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Opinion: A Manson Family Leader Walks Free, Proving America Cares More for the Criminal Than the Victim



By John F. Di Leo, Opinion Contributor

Leslie Van Houten, age 73, has been released into the transitional care of a halfway house, having spent about 52 years in prison.

54 years ago, in August of 1969, she and a gang of other young thugs were followers of the now famous psychopath Charles Manson, who ordered his acolytes to commit a bunch of ghastly murders in a two-day California killing spree. The most famous victim was aspiring actress Sharon Tate, then the young bride of director Roman Polanski.

Leslie Van Houten’s direct victims were Leno and Rosemary LaBianca, the following day.

19 years old at the time, Leslie Van Houten, considered one of the senior leaders of the “Manson Family,” viciously stabbed Rosemary LaBianca at least 16 times (that’s out of the total 40 stabbings the group delivered to her).

Convicted of the murders along with the other members of the Manson gang in 1971, she became eligible for parole consideration when California made capital punishment illegal and her sentence was downgraded to life imprisonment.

This year, California’s parole board recommended her for release, saying she’s fully rehabilitated and poses no further threat to the public.

That may be. At 73, she may not have the strength to stab an innocent victim 16 times again. Who knows?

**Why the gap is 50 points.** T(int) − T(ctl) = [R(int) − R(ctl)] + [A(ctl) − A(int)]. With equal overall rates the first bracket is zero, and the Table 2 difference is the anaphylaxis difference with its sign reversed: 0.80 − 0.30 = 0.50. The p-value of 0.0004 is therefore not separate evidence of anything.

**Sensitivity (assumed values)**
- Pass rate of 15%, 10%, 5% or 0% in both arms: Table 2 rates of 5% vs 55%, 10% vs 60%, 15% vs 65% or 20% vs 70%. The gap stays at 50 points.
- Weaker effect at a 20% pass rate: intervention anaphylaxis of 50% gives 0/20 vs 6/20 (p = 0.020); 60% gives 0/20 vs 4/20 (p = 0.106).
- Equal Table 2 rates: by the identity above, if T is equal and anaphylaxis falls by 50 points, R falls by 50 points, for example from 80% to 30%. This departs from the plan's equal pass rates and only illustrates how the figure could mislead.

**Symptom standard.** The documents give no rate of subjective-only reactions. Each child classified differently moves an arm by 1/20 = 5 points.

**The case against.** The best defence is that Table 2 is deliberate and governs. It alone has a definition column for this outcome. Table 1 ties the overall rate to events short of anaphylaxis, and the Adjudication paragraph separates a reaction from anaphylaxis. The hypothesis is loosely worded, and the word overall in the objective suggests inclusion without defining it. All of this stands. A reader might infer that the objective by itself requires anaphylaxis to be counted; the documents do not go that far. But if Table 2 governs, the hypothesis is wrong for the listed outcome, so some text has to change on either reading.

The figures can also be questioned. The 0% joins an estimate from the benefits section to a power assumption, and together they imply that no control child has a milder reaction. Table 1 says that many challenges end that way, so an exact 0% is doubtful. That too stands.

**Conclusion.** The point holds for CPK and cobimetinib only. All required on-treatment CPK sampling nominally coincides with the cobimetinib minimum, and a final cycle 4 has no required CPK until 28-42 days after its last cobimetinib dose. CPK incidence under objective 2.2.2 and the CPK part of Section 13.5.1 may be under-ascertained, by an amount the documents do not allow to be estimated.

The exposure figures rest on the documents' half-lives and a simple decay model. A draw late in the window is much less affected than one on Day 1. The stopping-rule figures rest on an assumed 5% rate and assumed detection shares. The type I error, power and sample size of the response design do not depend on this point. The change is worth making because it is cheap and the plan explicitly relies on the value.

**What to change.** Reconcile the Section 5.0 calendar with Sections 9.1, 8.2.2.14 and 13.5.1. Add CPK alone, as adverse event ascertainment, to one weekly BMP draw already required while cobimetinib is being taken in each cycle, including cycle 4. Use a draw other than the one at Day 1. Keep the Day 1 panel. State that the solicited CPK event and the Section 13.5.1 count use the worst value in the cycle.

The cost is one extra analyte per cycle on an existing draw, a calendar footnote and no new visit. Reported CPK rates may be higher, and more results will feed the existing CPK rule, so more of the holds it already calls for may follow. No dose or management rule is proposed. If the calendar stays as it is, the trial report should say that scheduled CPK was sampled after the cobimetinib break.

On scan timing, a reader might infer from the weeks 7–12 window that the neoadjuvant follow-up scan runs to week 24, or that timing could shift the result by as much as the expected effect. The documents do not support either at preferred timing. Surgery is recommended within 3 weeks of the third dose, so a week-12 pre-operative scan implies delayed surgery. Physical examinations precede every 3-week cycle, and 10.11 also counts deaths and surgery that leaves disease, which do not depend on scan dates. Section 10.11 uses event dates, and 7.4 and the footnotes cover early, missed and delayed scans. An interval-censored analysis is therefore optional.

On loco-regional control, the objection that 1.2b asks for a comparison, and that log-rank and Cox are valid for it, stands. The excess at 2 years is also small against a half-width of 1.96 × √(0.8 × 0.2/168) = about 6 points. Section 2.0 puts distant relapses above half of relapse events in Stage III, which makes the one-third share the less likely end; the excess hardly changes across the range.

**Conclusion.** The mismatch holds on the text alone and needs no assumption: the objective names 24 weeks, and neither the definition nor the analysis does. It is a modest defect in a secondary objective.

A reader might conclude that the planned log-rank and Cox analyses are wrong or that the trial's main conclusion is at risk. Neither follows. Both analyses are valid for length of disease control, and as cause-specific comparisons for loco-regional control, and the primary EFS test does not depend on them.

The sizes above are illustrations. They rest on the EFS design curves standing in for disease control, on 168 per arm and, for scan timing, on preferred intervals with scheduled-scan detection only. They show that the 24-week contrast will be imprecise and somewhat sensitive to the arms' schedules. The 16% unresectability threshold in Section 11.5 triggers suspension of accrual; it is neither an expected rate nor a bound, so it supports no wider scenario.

But then, when she was a typical 19-year-old hippie chick in 1969, if you asked her friends or family, they probably would have said she wouldn’t have been the type to do such a thing back then, either.

They tell us that’s she’s been in therapy for decades, and she’s “sweet” now. That’s the adjective they use, to describe this one-time monster who stabbed an innocent woman to death alongside her dying husband, as she begged for her life to be spared.

They remind us, proudly, that Van Houten earned bachelor’s and master’s degrees in counseling, during her years behind bars (makes you wonder who paid for those college degrees, doesn’t it?).

They tell us that she will be able to be productive on the outside. Maybe she could become a motivational speaker! (No exaggeration; this has been seriously suggested).

On the one hand, this is an unusual case.

Convicted multiple times of murder, she was in the leadership of a drug-and-sex-crazed criminal commune that murdered eight innocent victims in a notorious rampage that defines America’s memory of that era. She was on LSD for years. And in the early years of her trial and incarceration period, she wasn’t exactly apologetic.

Over the years, as she grew distant from the drugs, separated from the mesmerizing influence of Charles Manson, she slowly seemed to reform; today she seems pleasant, a little old lady, perhaps old beyond her years from spending half a century in prison.

She looks, in some ways, like the textbook example of a reformed prisoner who merits release. She has, after all, done 50 years of prison time for the crimes.

But then, on the other hand, she and her colleagues (Tex Watson and Patricia Krenwinkel) did murder two completely innocent people in cold blood.

On purpose.

Not out of self-defense, not out of desperation or hunger or mistaken identity.